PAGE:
A couple of weeks ago, I blogged about resolutions. I’m not big on them. Rather than wait for a specific day on a calendar, I’m in favor of taking action. But what is a resolution? In my opinion, it involves taking stock of your life and instituting change. A while back, I looked at myself. All my life, I’d been jotting down stories or dreaming up characters in my head, but I’d never taken steps to live my dream. In this age where we have the world at our fingertips, it’s sometimes easy to get caught up in life and not think about whether it’s too late to pursue a dream. For some people, it’s playing the guitar or another instrument. For some, it’s painting or sculpting or some artistic expression that satisfies their need to make the world a more beautiful place. For still others, it’s traveling and experiencing the world from somewhere beyond their backyard. For writers, however, it’s getting that story out and putting it on paper. So, how do you make that dream change from a wisp of an idea in the mists of your mind to reality?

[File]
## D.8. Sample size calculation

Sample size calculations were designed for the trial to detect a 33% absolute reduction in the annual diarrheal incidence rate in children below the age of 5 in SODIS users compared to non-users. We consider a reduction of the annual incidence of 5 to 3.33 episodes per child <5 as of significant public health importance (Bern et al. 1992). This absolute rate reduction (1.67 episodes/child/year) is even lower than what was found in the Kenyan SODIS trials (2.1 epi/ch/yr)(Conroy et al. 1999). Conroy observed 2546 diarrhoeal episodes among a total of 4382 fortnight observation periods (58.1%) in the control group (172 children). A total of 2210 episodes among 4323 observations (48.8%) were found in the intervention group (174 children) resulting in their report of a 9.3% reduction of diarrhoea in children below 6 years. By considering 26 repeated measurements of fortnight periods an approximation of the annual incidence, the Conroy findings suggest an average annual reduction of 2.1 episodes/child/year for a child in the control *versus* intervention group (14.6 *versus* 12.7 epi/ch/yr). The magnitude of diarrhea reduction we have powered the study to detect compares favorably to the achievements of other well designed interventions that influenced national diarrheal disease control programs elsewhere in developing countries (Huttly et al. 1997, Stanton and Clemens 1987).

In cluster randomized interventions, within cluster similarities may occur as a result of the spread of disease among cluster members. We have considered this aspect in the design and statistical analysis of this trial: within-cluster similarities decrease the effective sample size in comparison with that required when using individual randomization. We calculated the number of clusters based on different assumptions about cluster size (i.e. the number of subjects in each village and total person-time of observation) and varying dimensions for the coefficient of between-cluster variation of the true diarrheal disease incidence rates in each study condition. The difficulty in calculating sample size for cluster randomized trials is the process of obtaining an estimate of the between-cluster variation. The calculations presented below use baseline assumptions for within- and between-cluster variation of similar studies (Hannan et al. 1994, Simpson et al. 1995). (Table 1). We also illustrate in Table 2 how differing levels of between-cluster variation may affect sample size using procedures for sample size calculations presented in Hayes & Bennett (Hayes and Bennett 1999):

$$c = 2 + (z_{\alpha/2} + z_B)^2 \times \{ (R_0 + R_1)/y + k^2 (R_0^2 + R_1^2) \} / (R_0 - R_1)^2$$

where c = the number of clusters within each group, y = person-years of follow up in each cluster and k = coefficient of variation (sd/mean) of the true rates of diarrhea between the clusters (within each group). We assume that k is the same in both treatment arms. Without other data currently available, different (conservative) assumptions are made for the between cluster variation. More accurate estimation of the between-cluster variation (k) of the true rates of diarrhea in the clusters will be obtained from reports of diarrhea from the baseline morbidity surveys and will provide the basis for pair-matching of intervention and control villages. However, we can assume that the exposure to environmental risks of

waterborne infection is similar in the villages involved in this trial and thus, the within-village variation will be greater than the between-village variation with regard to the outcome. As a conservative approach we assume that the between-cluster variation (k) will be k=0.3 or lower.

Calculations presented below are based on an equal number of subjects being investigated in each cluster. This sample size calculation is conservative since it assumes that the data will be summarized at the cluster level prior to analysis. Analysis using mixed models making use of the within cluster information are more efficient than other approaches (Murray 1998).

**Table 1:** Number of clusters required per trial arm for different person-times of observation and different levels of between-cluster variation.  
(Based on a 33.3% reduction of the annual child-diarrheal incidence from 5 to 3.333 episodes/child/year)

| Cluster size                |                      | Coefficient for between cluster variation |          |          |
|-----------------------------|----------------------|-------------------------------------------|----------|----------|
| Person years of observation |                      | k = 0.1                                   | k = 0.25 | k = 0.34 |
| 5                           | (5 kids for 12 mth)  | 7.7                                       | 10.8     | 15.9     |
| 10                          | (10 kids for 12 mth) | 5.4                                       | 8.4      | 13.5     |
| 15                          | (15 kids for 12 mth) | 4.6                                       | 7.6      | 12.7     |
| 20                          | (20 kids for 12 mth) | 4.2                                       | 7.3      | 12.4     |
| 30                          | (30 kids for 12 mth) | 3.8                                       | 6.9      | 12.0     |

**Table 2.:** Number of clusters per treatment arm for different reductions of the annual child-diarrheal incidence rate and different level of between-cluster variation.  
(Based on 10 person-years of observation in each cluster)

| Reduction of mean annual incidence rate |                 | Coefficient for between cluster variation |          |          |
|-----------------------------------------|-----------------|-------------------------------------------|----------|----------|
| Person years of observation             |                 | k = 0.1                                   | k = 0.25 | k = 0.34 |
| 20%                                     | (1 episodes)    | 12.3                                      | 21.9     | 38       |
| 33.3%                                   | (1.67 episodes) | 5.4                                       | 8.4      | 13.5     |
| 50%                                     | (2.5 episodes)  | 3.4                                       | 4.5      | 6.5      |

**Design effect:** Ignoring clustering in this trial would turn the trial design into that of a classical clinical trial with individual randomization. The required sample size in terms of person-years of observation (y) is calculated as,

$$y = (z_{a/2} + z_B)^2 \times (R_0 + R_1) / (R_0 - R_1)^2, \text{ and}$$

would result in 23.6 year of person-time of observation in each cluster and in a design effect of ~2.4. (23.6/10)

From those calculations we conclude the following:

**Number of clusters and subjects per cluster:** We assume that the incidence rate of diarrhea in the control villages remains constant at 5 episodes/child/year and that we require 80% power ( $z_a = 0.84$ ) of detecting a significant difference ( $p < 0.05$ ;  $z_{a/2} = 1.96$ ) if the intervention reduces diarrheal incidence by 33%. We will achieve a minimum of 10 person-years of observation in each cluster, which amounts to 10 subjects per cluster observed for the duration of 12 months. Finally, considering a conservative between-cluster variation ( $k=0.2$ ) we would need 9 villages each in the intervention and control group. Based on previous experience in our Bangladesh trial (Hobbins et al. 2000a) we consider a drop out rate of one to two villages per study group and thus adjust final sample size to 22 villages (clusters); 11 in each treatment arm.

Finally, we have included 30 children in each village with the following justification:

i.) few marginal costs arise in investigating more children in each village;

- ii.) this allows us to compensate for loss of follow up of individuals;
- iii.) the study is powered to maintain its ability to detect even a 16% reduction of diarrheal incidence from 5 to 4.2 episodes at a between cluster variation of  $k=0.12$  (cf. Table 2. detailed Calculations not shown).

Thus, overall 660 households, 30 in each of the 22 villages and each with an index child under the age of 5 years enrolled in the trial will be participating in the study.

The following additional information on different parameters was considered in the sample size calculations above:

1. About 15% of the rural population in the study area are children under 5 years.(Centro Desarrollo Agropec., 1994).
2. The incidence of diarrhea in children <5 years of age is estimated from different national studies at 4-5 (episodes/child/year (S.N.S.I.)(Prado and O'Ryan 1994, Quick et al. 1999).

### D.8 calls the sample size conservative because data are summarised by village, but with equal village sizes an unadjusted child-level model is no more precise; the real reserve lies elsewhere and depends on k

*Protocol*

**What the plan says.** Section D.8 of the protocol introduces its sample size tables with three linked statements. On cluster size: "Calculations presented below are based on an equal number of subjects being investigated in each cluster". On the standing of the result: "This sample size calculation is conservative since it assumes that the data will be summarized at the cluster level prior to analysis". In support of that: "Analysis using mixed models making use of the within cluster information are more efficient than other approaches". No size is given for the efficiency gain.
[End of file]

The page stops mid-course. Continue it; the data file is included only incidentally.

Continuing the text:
Contemplation. Being truthful with yourself is a great place to start. Truthfully, I’ll never play on Center Court of Wimbledon on Championship weekend. While some people love to dance, it makes me self-conscious. What I do love is coming up with a new story and new characters. So while I won’t be a championship ballroom dancer or a professional tennis player, I can make writing my career and work hard to achieve my dreams.

Action. If creating art is your dream, check out community colleges and your local YMCA. If recreational sports are your dream, check out USTA or your local YMCA. Don’t sit around waiting for something. Make your dream a reality.